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Found 3 results

  1. Phil "OMGClayAiken" Galfond(pictured) has been having a rough year at the tables online. After starting March off strong and winning over $220,000, the high-stakes grinder quickly lost it all back, plus another $1.2 million, in just a few sessions. The sudden downswing led Galfond to post a lighthearted Tweet about his current misfortune: "What's the best way to make a quick $1.4m back? Asking for a friend." While the Tweet garnered several responses, some serious and some tongue-in-cheek, the most interesting came from Tom "durrrr" Dwan, who said, "In Macau, the standard way to get even is baccarat." While Dwan could have been joking, his response, at the very least, highlights the absurd amounts of cash being gambled on a regular basis at Macau's casinos. The tiny Chinese gambling enclave has become the de facto center of the ultra high-stakes poker world in recent years, with action moving away from Las Vegas. In fact, the former Portuguese colony took in $45 billion in revenue in 2013, over seven times what Las Vegas made in the same period, according to CNN. In card rooms like the Poker King Club Macau, you can find Dwan battling pros, wealthy businessman, and Chinese mega-whales for millions of dollars in games with blinds up to $12,500/$25,000. Entrepreneur and poker player Tom "Hong Kong Tom" Hall, a Macau high-stakes regular, recently gave an interview revealing some rare details on the game. He said that since it began, around 100 to 150 players have participated, with 10 to 20 playing regularly. For pros, entry is not guaranteed and a recommendation from another player already in the game is needed. Usually, only a set number of grinders will be allowed at the table and those not willing to gamble a little are frowned upon. "I don't think any individual is specifically unwelcome, but those super-nitty, 'silent at the table' pros are extremely unlikely to get a second invite," said Hall. With blinds so high, huge wins and losses are commonplace. "I would say approximately… $12.8 million [was the most] won/lost in a single session, bearing in mind these sessions can run 30 to 40 hours regularly with perhaps a mini-food break or quick nap or break to watch a soccer game." According to Hall, "all of the local regulars usually play their own funds, whereas most of the pros are either staked or pierced out to a certain degree." Perhaps that's why Dwan(pictured), who is known to play an extremely loose-aggressive style, is so welcome at the game. And as the ex-Full Tiltsponsored pro joked with Galfond, he regularly sees wild swings of his own in the Macau game. Last September, he Tweeted that he had taken his "biggest loss ever" there; people familiar with the game claimed it was more than $4 million. If Galfond doesn't prefer baccarat, several other prominent members of the poker community chimed in with other suggestions. Lance Bradley, editor of Bluff, quipped, "Find Gus [Hansen]," while PokerStarsteam member Jorge Limon recommended "a flight to Macau." Jimmy Gobboboy Fricke brought up Antonio Esfandiari's "Rocks and Rings" high-stakes crew, while Victoria Fath proposed Galfond do some "hand modeling." Galfond seems to be taking the loss in stride and, with such a solid track record in online cash games and live tournaments, it's hard to imagine he will be too affected by the downswing. According to HighstakesDB, the 29-year-old is up around $7.3 million over a half-million hands in seven years. He's no slouch in tournaments either, boasting $1.8 million in total tracked earnings. Want the latest poker headlines and interviews? Follow PocketFives on Twitterand Like PocketFives on Facebook. You can also subscribe to our RSS feed.
  2. Gus Hansen(pictured) is in the midst of the worst online poker downswing on the books. At $17.66 million in the hole, the Danish pro has more than doubled the losses of noataima, the second biggest money loser in recorded online history, according to HighStakesDB. Even so, Hansen continues to do battle with the best players in the world at the highest stakes online, day in and day out. He was gracious enough to sit down for an interview with PokerStrategy's Tobias Frey at the European Poker Tour in Vienna, where he spoke about his high-stakes opponents, his losses, Macau, the WSOP, and more. Hansen was quite candid about his recent battles with German 2-7 Triple Draw specialist Sebastian "taktloss47" Ruthenberg. "He's been beating the shit out of me," Hansen said. "Obviously, he's been playing good and maybe he's been getting the best of the cards lately. But it seems like he's been outplaying me… Unfortunately, I have to admit that. I have to play better." Yet while enduring soul crushing losses, the 40-year-old gave praise to many of the German high-stakes players' commitment to improving their game while questioning his own. "The German players are very professional… I could learn from that," he said. "I'm sometimes a little too relaxed, don't focus enough, maybe play too long hours, and don't spend enough time analyzing my game." He also admitted that he often jumps into long, grueling sessions without being properly prepared. "That's usually when it all goes down the drain," he said. With that said, does Hansen believe he still has an edge on today's young internet prodigies? "Well, that's hard to say with the results I've been having," he said. "I'm trying to improve my game, but it seems like it's not enough. I have to consider what my next move is." On the forums, posters had their own opinions about Hansen's situation. "Will this guy ever run out of money?" said "Pls try to bluf." "Could only imagine where it comes from." Poster "Crane" also chimed in, dubious of Hansen's skill level: "Why do people think Gus Hansen is a good player? Have you ever watched him play?" While it might surprise the railbirds, Hansen emphatically stated that he cares about the money he loses online. But, when questioned about why he still plays high-stakes, he said he couldn't really come up with a good answer. Fortunately, though, it seems he still has the bankroll to continue playing at those levels comfortably. "I can afford to lose, but it's more fun to win. You sleep a little bit better when you win," he said. Would he ever quit playing high-stakes? "It's not impossible, I can't keep losing… At some point, I have to quit." Hansen doesn't spend all his time online. He's also a semi-regular in Macau's ultra high-stakes cash games, where he has apparently been doing very well. He also refutes the assumption that the wealthy businessmen who frequent those games make it one of the easiest in the world. "That's not the case at all. There are some really tough players around. People can put a lot of pressure on you; it's not that easy," he admitted. He won't be spending any time in China during the WSOP, though. The Danish pro said that he would be at the WSOP the entire time this year, but wasn't sure how many tournaments he would enter or if he took his chances in the One Drop. Of course, a win in the $1 million buy-in tournament would do much to offset recent losses. "[A bracelet]is not a high priority for me. I'd rather win the One Drop than win a bracelet," he said. Unfortunately, Hansen's losses don't seem to be abating. Since the interview was published on April 5, he has gone on to lose another $1 million after playing only 3,366 hands, according to a LiquidPoker high-stakes poker report. Want the latest poker headlines and interviews? Follow PocketFives on Twitterand Like PocketFives on Facebook. You can also subscribe to our RSS feed.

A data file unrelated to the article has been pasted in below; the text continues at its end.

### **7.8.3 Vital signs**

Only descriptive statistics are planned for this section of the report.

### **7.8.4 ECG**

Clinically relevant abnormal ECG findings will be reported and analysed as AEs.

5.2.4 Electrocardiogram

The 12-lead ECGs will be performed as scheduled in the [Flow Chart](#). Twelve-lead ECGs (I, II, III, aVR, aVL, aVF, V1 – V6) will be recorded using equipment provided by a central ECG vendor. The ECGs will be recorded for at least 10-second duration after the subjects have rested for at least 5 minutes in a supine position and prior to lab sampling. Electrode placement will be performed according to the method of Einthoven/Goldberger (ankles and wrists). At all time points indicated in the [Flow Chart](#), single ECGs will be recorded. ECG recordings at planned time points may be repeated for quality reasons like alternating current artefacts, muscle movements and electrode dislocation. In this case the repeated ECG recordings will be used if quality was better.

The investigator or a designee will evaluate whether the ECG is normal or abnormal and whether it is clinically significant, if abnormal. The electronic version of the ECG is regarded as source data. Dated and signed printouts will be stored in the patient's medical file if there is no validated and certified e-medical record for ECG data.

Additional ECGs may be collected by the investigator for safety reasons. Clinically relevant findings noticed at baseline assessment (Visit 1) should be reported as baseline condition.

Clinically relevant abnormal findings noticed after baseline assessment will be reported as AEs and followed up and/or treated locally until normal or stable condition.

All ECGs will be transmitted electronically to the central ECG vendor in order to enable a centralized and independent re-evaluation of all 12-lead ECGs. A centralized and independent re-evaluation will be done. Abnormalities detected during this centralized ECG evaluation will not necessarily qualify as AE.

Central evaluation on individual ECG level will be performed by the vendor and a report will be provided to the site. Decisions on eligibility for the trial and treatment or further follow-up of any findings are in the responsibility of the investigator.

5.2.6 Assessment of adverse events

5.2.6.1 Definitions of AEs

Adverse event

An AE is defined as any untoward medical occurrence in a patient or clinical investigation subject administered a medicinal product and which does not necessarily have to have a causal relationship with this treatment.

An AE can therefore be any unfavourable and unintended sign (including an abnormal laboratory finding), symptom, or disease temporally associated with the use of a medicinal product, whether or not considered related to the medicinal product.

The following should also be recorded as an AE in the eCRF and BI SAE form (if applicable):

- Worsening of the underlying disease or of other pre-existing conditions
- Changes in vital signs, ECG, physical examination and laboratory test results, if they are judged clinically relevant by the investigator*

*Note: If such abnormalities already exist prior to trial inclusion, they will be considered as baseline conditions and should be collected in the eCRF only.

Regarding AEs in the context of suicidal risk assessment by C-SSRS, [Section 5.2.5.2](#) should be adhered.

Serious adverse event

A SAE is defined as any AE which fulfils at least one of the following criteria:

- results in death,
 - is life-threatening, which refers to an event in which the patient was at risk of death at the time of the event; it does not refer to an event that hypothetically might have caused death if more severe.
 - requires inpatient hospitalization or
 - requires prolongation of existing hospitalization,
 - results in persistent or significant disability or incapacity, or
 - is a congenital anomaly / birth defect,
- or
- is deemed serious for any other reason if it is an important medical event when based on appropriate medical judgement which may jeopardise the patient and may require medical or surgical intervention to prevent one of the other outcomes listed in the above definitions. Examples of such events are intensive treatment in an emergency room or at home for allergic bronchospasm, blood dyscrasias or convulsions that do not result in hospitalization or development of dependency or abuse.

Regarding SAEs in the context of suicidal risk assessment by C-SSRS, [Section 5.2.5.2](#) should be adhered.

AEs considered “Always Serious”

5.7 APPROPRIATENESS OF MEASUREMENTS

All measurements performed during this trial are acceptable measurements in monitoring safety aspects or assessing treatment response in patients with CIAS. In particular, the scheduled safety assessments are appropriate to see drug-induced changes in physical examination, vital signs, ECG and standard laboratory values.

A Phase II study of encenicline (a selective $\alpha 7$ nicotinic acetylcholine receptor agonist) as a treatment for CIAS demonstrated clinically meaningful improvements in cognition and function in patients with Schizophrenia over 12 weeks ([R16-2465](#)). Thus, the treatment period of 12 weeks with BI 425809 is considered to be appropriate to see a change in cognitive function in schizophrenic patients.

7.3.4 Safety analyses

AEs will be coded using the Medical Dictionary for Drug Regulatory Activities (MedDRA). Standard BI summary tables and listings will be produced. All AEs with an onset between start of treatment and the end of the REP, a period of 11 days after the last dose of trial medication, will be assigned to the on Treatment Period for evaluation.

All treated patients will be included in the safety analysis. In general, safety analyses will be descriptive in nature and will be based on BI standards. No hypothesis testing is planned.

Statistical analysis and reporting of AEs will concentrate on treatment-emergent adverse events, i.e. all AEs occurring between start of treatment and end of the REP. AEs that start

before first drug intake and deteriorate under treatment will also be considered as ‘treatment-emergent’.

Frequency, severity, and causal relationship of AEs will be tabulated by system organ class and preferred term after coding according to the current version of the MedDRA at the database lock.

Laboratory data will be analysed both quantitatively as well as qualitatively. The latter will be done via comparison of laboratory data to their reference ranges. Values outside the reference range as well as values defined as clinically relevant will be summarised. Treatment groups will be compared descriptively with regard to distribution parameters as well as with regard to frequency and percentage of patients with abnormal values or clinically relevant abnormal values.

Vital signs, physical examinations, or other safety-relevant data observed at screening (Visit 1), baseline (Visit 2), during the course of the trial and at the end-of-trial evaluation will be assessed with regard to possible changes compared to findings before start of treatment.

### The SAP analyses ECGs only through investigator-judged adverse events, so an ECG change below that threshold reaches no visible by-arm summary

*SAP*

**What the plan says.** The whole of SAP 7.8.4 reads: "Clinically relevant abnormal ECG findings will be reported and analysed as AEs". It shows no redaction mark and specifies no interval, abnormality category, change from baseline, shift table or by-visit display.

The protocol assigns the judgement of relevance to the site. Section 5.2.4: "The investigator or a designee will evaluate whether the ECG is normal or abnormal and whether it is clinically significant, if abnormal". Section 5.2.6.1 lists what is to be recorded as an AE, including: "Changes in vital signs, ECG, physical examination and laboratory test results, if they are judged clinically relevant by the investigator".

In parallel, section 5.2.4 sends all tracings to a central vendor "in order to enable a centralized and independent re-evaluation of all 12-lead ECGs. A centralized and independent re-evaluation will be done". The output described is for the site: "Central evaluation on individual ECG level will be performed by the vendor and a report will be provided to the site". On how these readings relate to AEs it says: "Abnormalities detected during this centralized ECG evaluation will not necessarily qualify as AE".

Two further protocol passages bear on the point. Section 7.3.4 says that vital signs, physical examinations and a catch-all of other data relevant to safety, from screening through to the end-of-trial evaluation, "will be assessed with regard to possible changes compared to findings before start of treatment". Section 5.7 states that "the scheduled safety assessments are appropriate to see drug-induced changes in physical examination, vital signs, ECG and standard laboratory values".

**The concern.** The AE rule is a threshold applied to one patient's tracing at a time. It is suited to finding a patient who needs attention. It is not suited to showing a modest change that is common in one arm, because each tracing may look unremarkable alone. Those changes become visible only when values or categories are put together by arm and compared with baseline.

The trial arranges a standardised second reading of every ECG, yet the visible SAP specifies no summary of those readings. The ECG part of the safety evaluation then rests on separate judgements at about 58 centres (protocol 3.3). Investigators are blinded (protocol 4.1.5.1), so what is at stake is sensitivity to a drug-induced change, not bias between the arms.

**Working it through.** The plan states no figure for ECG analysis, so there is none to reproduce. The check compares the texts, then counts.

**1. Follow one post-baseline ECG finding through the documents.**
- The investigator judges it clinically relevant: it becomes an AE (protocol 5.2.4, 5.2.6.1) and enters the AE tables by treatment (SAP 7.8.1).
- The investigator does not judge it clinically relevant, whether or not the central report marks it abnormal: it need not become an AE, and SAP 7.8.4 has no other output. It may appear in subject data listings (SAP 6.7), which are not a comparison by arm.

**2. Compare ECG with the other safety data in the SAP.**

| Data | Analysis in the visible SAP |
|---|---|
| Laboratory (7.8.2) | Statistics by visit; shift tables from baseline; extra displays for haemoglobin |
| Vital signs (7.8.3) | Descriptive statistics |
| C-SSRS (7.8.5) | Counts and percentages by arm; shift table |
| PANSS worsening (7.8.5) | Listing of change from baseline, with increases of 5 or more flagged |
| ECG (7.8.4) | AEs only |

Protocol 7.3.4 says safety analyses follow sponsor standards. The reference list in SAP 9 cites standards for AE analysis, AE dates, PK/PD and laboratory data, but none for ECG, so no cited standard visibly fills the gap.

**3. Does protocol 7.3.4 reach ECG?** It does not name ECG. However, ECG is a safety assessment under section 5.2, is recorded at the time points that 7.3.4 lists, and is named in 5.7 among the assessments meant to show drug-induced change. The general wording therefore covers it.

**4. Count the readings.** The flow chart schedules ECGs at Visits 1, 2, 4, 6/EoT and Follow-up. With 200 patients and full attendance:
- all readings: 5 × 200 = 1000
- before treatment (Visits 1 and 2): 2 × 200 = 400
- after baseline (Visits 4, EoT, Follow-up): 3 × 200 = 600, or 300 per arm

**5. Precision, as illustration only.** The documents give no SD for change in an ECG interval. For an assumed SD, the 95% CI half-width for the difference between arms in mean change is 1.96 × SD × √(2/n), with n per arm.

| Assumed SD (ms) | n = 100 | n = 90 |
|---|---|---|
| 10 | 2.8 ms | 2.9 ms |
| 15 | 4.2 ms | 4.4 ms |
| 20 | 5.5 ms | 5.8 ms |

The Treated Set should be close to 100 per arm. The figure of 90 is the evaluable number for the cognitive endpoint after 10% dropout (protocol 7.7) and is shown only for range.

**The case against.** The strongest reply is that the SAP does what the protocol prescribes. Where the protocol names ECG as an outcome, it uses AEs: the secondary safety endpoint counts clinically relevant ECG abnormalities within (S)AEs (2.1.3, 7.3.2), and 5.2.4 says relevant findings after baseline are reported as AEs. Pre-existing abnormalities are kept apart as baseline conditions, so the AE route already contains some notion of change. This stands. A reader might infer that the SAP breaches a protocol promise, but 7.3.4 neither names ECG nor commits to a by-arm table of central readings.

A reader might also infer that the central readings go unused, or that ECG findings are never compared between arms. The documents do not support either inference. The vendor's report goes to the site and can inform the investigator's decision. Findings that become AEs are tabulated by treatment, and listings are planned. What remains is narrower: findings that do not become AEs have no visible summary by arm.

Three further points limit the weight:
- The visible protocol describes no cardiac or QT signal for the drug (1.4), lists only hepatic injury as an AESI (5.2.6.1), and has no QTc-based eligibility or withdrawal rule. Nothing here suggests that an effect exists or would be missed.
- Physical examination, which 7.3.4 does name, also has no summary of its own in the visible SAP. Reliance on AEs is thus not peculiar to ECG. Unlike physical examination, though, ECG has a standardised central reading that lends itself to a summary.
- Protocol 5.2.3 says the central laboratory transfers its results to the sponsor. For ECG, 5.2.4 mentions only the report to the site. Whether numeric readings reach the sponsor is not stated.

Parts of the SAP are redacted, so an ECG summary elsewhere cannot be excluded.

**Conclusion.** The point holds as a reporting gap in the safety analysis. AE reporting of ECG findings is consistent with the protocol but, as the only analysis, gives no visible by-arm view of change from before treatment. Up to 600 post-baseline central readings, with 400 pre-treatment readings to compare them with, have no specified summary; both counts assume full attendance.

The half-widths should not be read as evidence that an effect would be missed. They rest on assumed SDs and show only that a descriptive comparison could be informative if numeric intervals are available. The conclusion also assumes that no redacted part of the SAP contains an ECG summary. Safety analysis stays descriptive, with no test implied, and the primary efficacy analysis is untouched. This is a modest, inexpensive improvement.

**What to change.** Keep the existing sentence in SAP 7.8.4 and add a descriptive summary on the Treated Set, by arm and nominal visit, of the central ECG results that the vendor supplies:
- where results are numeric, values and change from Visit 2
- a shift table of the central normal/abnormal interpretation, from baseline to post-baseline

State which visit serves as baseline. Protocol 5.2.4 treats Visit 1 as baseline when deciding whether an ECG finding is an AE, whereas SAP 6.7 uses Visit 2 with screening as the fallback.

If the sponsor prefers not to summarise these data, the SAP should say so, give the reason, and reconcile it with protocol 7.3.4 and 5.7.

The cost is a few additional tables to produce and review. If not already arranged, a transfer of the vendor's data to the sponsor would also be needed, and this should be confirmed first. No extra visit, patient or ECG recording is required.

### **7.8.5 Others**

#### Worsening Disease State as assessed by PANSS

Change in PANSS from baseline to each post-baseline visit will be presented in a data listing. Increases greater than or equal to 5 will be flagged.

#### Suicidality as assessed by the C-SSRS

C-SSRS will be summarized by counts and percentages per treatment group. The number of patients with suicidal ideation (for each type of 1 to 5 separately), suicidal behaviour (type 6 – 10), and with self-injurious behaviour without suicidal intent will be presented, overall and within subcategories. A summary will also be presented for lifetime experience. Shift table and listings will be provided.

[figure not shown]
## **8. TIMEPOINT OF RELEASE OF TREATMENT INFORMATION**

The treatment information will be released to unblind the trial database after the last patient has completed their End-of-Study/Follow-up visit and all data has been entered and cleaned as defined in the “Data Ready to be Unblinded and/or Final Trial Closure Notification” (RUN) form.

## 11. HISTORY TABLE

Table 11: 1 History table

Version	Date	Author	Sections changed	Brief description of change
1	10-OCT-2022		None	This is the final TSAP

3. In a recent Google Hangout interviewwith PokerNews at the World Series of Poker, British poker pro Sam Trickett (pictured) revealed some surprising details about his beef with Andrew Feldman, bad investment opportunities, and a $23 million pot that took place in the ultra high-stakes poker rooms of Macau. --- PocketFives' news coverage is brought to you by Betsson Poker, a leading global online gaming provider. Betsson Poker is available on Mobile and offers regular promotions to live events around the world along with great bonuses and competitions. Play now for a chance to win the a Dream Holiday with the Grand Poker Adventures throughout 2014! --- Trickett, best known for his second place finish at the Big One for One Drop in 2012, answered live questions from his online audience. After a brief chat about the World Cup and Cristiano Ronaldo, his favorite football player, the topic of conversation soon strayed to former poker pro Andrew Feldman. Asked to describe the 27-year-old in three words, Trickett called him a dishonest and disrespectful cheat. His problems with Feldman go back years, when he supposedly lent his fellow Brit a large sum of money. "I looked out for him, helped him out in a lot of situations," Trickett said. "One day, I [lent]him some money and he decided to get out of poker and that he didn't want to pay me back, [giving] me no reason whatsoever." After threatening to out him as a thief on social media, Trickett, and good friend Chris Slytraded barbs with Feldman on Twitter. "Are you denying that Sam lent you €25K in Vienna and are now refusing to pay him back? Disgusting," posted Sly. According to Trickett, Feldman (pictured) then added insult to injury, sending him "smiley tongue faces" and saying, "I think you're one of the nicest guys, but I'm sorry, I'm just not paying you back." Feldman later went on to appear on a show called "The Secret Millionaire," which stoked Trickett's anger even more. "Then I see him on TV in England, giving to charities and crying on TV. It's just so irritating to be owned by a little kid like that," he said, still frustrated by the incident. Trickett is hoping to recoup the supposed losses and has a court case pending against his former friend. The British pro was later asked about the reaction of his family and friends after the 2012 One Drop, in which he pocketed just over $10 million. "You've got no idea the bad investment opportunities I've been given… Very bad investments," he said with a laugh. "I've been involved in a few just to help them out, but yes, situations like that come up a lot… It's difficult to say no to people." Trickett can occasionally be found in the ultra high-stakes poker games of Macau (pictured below), which usually feature a mix of poker pros and wealthy Chinese businessmen. When asked about the biggest pot he had ever seen, he described an extraordinary hand played between two unnamed players that soared into the eight-figures. While not at the table, Trickett said he was 90% sure that the hand actually took place. The game was Texas Hold'em with the blinds set at 100,000/200,000 HKD, around $13,000/$26,000 USD. The table was four- or five-handed when the hand went down, he said, with a recreational player limping in, a pro raising, and an aggressive pro re-raising. Both players called the raise and saw a flop of A-5-3 with two spades. The aggressive pro c-bet for 7.5 million HKD and his two opponents once again called. The turn brought the 2 of spades, making a flush and a one-card straight possible. There was a 12 million HKD bet, with one pro folding and the recreational player calling. The river paired the board with another 3 and the remaining pro made an all-in overbet for around 65 million HKD. "The recreational player literally takes about 30 seconds and says, 'You can't have it' and calls, flipping over A-K for top pair," said Trickett. As it happens, the pro was bluffing "with something like 10-8" and his opponent dragged the mammoth "$22 million or $23 million USD pot." Trickett has already paid his $1 million buy-in for this year's Big One for One Drop, along with 40 other players. You might recall he was attacked after finishing second two years ago. He has a stellar career in live tournaments, with just over $20 million in recorded winnings, according to the Global Poker Index. Want the latest poker headlines and interviews? Follow PocketFives on Twitterand Like PocketFives on Facebook. You can also subscribe to our RSS feed.